Emma has been “pet mad” for as long as she can remember. There have always been animals in her home. Many children like the idea of pets, but often they don’t know what’s really involved. Emma has a “child’s eye” view of looking after her different pets, and she feels that she is in a good position to pass her knowledge on to other children.
“I have been looking after my rabbit, guinea pigs and hamster for the past five years” she says. “When parents tell children that it’s a lot of work, they don’t really believe them. When I talk about what I do, I think that they are more likely to listen to me”.
Emma’s favourite pet is her rabbit Thumper, who is now one year old. He is a male rabbit, and he is soon going to be neutered. Emma is quick to talk about the benefits of neutering for pets. “There are too many young pets around. I know people who have female rabbits who keep producing babies and they can’t find homes for them. Neutering stops female rabbits from having babies, like it does in dogs and cats. It will also make male rabbits like Thumper calm down a bit. He sometimes nips me, and he chases the guinea pigs if he gets a chance. The operation will make him into a much better pet.”
Thumper has a double-storey hutch with a big run, but he is not allowed out on his own in the garden, because he digs holes, and tries to escape. Emma has a lead and harness for him, and she takes him out for a walk every evening to the local green. She has Molly the dog on a lead in one hand, and Thumper the rabbit on his lead in the other, and she says that she does get some strange looks. She tells me that Thumper gets on well with Molly and with Yoshe the cat too. Emma is very relaxed about his interaction with her bigger pets. “Rabbits are bigger and stronger than people think” Emma goes on. “Thumper is more likely to chase a dog or cat than to be chased by them”.
Emma is also a serious Guinea Pig enthusiast. “I love the way that they talk to me by making squeaky noises. They spend a lot of time talking to each other too.” Emma has two Guinea Pigs – Ben and Jerry – and they spend most of their time within squeaking range of each other. “They love each other’s company, and I would hate for one of them to be alone. If one does die eventually, I’ll need to get a younger friend for the one that is left”. Emma tells me that she has heard that Guinea Pigs and rabbits should not mix, and she wanted to know “Why not?” I explained that there are two reasons: firstly, Guinea Pigs can carry a bug that in theory can be passed on the rabbits, although there may not be as big a risk of this as people used to think. Secondly, some rabbits can be aggressive to smaller animals like Guinea Pigs, and they can hurt them. Many people do keep rabbits and Guinea Pigs together without any problem, and this can be fine as long as they are monitored closely to make sure that they are healthy and that no fighting is going on. Rabbits are social creatures too, and it may be better for their mental health to live amongst Guinea Pigs than to live alone.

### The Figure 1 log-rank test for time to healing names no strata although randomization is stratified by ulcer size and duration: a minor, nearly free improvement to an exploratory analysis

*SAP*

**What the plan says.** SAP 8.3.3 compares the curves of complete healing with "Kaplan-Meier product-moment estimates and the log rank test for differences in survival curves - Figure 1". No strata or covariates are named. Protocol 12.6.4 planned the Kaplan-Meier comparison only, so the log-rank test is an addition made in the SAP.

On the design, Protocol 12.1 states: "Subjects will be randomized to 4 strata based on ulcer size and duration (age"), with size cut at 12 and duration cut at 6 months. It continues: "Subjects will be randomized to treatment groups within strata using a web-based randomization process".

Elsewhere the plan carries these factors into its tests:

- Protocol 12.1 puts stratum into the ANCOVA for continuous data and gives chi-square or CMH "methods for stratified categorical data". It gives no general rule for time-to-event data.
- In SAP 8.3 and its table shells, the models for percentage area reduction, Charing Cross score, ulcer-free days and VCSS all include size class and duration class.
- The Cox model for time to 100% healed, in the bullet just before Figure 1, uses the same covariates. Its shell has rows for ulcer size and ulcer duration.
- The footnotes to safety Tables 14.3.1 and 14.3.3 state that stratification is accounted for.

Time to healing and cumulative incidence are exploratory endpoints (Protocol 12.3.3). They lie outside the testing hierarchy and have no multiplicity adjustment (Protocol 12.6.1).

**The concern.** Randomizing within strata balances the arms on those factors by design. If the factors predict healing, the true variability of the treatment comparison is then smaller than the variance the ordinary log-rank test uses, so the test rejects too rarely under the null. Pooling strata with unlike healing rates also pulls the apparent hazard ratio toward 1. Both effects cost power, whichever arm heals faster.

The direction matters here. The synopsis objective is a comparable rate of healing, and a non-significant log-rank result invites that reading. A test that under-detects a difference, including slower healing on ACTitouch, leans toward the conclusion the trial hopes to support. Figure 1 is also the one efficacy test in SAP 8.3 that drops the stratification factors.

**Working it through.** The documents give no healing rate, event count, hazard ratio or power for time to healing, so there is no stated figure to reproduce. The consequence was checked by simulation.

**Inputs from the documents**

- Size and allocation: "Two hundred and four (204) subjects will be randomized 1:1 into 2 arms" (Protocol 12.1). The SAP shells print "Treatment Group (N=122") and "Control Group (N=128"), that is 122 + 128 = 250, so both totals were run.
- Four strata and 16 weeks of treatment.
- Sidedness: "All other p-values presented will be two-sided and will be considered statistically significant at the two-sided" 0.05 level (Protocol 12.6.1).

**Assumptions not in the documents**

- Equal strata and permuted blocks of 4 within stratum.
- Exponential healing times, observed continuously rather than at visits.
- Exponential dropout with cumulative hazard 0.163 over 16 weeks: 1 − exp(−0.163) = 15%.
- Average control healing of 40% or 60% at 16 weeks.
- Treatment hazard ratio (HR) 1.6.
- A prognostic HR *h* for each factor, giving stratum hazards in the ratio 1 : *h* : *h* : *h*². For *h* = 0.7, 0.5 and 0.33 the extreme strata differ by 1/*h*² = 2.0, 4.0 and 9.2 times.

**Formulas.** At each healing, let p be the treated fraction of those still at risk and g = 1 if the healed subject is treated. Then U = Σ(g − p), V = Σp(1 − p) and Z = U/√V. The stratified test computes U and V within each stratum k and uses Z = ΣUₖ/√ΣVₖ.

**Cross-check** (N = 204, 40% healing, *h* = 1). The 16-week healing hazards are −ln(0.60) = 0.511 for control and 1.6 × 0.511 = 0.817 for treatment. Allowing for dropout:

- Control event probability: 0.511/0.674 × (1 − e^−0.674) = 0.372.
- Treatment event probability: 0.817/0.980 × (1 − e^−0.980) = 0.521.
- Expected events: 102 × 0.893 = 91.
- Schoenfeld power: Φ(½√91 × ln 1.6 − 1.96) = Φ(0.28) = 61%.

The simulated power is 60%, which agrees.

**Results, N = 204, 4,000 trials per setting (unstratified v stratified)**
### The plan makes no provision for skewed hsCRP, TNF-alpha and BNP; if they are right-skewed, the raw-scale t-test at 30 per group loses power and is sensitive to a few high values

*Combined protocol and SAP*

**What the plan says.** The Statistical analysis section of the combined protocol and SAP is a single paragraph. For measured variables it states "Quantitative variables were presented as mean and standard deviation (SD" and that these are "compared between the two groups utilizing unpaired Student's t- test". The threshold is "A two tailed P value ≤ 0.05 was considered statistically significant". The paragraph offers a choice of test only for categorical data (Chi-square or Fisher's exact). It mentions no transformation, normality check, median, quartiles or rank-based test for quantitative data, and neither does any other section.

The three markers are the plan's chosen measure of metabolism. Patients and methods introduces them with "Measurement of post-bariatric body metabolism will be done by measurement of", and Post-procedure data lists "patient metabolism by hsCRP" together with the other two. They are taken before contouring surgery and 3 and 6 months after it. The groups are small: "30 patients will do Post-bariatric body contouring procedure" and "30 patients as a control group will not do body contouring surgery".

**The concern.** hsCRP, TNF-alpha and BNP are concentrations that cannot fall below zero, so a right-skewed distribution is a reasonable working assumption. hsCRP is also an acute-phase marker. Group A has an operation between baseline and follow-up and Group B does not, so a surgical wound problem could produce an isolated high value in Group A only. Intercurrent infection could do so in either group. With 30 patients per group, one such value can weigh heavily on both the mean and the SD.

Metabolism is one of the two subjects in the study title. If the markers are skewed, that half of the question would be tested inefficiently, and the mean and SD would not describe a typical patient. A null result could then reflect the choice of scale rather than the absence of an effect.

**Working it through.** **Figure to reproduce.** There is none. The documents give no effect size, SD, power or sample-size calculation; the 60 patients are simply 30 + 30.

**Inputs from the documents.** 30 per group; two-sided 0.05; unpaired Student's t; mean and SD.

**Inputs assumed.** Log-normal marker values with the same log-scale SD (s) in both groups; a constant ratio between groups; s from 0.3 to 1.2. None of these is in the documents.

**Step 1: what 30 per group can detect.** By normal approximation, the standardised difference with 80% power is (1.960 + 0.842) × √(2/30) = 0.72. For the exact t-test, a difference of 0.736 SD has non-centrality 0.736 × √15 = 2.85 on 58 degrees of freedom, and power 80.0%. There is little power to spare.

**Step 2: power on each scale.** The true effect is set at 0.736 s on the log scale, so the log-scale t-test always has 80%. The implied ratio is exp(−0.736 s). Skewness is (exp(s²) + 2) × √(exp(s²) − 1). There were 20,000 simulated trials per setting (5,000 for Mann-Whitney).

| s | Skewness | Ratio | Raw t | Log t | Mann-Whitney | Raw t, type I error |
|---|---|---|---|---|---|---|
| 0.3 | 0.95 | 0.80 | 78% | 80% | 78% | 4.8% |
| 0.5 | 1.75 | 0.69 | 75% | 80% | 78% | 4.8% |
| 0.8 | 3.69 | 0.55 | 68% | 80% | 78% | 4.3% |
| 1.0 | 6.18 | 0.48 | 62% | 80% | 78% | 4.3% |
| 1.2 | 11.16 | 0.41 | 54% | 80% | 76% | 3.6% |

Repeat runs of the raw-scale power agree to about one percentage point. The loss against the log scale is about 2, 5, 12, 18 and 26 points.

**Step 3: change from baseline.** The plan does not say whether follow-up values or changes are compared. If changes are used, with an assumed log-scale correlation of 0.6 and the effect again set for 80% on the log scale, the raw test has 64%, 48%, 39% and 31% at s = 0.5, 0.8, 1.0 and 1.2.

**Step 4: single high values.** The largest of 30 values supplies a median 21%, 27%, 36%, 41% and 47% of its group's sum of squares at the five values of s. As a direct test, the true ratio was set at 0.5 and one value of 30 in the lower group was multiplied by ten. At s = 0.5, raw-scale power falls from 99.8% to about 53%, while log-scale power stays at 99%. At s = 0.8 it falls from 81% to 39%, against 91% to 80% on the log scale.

Emma also has two hamsters, and these do like to live on their own. Hamsters are the exception to the rule: they are solitary creatures in the wild, and they tend to fight if forced to share a cage. Emma had a third hamster, but he died recently, and she had her first experience of losing an animal. She found it difficult, but she realises that when you have small pets that only live for a few years, you need to learn to get used to the fact that they die. She buried the hamster in the back garden, after a short funeral.
Emma likes giving talks to small groups of children. She has done drama at school, so she is quite comfortable talking in public, especially to other children. And she is always happy when she is talking about her favourite subject of pets.
- Many children have a natural affinity with animals
- Pets are good for children’s self confidence and social skills
- Children of all ages can be taught about looking after pets